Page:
The workforce shortage is here to stay. The U.S. birthrate has been on a steady decline for more than two decades. An even sharper drop in birthrate and the accelerated retirement of Baby Boomers since the onset of the pandemic is eroding the workforce from both ends.
This means employers will not have access to the same volume of talent that they have had in the past. However, the workforce shortage isn’t simply attributed to population trends. We are also facing a significant skills gap. This is why we are seeing historically low unemployment, rampant wage inflation and more than 11 million open jobs simultaneously.
In today’s ultra-competitive talent market, finding people—the right people with the right skills—has become increasingly more difficult. Talent and skills deficiencies limit our productivity and put a premium on labor and goods. The workforce, as we’ve known it, has fundamentally changed. Businesses are tasked with doing more with fewer human resources.
Technical proficiency may get workers in the door, but soft skills foster the flexibility and agility to keep them in the building.
HR can and must adapt to the new dynamics of today’s workforce. To maximize the productivity of the available workforce, we will need to do two things:
- Increase the use of traditionally untapped talent.
- Develop a more flexible workforce.
We must maintain a concerted effort to foster more-inclusive workplaces. This means engaging workers with a diversity of backgrounds, experiences and opinions.
In addition, we can create a more flexible workforce by advancing interdisciplinary skills development. Cultivating transferable skills that apply across a range of work types and industries is critical to responding to shifts in workplace dynamics and business demand.
Soft skills such as critical thinking, organization, innovation, cooperation, leadership and interpersonal communications are vital to business operations. They are primary drivers of flexibility, collaboration, problem solving and dependability. Soft skills are people skills and precursors for leadership attributes that enable workers to effectively interact with others through relationship building, good communication and adaptability. These skills are also key catalysts for great teamwork.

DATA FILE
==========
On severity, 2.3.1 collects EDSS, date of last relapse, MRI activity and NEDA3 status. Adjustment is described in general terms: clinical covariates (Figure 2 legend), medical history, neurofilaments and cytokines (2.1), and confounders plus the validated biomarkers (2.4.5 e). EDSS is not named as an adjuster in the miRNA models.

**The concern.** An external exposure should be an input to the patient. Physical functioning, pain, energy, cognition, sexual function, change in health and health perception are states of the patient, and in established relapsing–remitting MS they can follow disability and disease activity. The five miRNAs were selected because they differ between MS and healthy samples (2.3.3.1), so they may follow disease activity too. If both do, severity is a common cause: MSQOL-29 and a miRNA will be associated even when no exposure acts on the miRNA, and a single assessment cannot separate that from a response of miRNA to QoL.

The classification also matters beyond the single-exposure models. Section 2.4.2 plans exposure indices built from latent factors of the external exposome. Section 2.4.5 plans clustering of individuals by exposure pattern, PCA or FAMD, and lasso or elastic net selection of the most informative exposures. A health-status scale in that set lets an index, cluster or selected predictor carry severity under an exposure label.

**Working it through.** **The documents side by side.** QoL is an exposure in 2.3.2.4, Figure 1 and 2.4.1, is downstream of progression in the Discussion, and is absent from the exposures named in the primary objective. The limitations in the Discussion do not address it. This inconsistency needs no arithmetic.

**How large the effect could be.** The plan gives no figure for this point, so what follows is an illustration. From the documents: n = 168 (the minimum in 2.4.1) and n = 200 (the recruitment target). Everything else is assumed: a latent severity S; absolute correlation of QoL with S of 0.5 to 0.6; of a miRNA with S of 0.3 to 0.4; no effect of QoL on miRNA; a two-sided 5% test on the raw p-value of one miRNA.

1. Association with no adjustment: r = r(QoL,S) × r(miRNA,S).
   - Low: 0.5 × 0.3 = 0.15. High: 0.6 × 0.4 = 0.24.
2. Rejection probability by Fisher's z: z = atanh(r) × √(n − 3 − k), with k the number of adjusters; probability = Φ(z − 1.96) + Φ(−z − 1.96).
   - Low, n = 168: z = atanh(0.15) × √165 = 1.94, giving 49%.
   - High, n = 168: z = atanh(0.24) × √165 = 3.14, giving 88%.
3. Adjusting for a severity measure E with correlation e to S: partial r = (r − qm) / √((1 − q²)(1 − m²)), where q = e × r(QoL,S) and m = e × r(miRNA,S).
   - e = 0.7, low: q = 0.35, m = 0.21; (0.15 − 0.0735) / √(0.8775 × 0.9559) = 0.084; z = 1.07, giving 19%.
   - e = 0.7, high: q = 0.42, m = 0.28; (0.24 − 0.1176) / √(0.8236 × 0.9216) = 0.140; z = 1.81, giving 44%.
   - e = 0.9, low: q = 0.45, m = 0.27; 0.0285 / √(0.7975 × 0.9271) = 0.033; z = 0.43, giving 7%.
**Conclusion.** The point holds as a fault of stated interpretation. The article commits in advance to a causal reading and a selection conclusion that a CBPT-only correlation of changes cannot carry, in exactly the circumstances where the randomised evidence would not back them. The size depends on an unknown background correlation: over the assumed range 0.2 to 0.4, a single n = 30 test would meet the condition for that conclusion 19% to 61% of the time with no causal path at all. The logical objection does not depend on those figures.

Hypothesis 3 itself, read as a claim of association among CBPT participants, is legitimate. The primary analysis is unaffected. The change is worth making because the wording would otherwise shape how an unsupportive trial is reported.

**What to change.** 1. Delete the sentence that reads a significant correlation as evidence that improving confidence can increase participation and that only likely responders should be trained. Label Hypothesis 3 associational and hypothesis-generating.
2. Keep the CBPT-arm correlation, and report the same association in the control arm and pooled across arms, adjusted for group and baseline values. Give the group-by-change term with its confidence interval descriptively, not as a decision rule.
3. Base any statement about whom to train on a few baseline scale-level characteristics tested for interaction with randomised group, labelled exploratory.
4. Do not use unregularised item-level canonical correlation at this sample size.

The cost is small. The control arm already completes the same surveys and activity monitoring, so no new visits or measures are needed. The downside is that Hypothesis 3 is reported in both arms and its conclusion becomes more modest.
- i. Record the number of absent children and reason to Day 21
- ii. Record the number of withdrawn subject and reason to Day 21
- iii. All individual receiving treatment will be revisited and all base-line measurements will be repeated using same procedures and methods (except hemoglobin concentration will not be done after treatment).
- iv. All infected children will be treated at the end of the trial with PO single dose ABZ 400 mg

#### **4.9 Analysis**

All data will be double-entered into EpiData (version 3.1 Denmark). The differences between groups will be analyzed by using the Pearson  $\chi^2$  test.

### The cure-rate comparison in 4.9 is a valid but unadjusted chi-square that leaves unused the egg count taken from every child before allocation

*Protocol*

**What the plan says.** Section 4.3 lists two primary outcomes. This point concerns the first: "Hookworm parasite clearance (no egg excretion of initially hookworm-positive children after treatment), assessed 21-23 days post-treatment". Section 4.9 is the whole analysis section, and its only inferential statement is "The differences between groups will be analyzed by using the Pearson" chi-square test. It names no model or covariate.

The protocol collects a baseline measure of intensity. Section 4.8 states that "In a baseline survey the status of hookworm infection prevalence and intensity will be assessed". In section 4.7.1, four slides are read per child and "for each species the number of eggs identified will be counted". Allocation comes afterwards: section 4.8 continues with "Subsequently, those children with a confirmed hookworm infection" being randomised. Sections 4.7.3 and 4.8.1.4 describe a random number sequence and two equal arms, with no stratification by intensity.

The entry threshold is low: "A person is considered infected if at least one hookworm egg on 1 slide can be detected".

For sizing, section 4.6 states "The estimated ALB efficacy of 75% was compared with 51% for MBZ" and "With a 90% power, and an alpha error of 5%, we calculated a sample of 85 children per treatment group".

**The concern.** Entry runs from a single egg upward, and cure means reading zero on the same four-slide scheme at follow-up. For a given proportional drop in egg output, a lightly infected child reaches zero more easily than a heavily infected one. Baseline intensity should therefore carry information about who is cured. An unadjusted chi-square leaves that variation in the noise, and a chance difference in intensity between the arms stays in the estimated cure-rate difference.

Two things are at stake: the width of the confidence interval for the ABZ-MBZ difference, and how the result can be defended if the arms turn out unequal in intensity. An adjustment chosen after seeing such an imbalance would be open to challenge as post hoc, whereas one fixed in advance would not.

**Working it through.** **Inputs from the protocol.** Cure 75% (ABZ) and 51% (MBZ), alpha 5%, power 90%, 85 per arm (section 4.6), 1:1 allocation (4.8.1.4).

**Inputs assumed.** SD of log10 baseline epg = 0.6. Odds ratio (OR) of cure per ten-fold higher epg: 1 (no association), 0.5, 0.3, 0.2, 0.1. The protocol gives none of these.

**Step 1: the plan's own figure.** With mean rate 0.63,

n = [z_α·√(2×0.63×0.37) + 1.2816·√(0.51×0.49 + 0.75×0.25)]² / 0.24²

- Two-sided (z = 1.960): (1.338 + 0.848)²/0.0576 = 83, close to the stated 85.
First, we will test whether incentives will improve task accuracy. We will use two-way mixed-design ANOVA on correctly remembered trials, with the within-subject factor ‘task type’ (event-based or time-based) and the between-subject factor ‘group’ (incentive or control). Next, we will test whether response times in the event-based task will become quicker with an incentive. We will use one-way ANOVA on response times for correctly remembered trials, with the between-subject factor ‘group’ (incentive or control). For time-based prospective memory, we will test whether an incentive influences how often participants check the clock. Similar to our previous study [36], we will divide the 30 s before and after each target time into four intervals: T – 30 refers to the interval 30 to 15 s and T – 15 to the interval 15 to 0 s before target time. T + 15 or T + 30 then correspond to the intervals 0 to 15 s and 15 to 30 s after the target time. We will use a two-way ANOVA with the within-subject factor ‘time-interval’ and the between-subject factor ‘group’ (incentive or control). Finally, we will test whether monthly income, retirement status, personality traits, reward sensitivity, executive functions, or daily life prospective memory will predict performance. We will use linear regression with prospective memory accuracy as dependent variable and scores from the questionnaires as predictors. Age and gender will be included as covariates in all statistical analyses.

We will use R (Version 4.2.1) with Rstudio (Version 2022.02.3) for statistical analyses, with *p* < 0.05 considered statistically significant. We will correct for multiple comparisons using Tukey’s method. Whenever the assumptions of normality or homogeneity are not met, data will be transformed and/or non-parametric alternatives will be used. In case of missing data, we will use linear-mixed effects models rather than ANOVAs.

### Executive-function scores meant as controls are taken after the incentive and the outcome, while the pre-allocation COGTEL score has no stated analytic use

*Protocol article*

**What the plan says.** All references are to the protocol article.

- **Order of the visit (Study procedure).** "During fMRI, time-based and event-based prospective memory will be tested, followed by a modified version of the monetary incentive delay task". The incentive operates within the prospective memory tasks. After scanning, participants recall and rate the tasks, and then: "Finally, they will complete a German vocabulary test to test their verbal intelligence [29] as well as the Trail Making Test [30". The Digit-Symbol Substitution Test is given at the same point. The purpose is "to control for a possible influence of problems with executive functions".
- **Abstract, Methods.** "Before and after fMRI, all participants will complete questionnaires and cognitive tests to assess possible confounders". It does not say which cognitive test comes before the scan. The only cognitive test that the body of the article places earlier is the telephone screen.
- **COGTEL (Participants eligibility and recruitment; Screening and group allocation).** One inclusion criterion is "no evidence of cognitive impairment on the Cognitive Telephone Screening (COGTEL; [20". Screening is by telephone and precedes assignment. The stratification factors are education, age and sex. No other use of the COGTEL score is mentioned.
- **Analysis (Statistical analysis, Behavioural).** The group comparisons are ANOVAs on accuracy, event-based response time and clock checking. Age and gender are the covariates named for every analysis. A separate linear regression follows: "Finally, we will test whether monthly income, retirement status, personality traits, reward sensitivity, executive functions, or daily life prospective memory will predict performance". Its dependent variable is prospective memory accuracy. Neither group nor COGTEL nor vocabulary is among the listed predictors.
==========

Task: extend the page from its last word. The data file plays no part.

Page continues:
Soft skills cannot supplant technical competency. Work will always require specialized, hard-skill development. Both types of skills play an important role in the world of work. While hard skills are tactical, soft skills are more strategic. I see soft skills as force multipliers, or power skills. They complement and amplify hard skills and expand workforce potential.
Technical proficiency may get workers in the door, but soft skills foster the flexibility and agility to keep them in the building as technology and work evolve. Workers well-equipped with soft skills have greater career durability and longevity.
Employers need more of these empathetic, engaging workers who can interact effectively with others. Workers who possess strong people skills are inherently adept at building productive relationships, resolving conflict and discovering win-win solutions.
Cultivating these soft-skill behaviors, personality traits and work habits empowers workplace resilience and agility. At their core, soft skills enable better work and prepare us for whatever the future brings.
Photograph by Cade Martin for HR Magazine.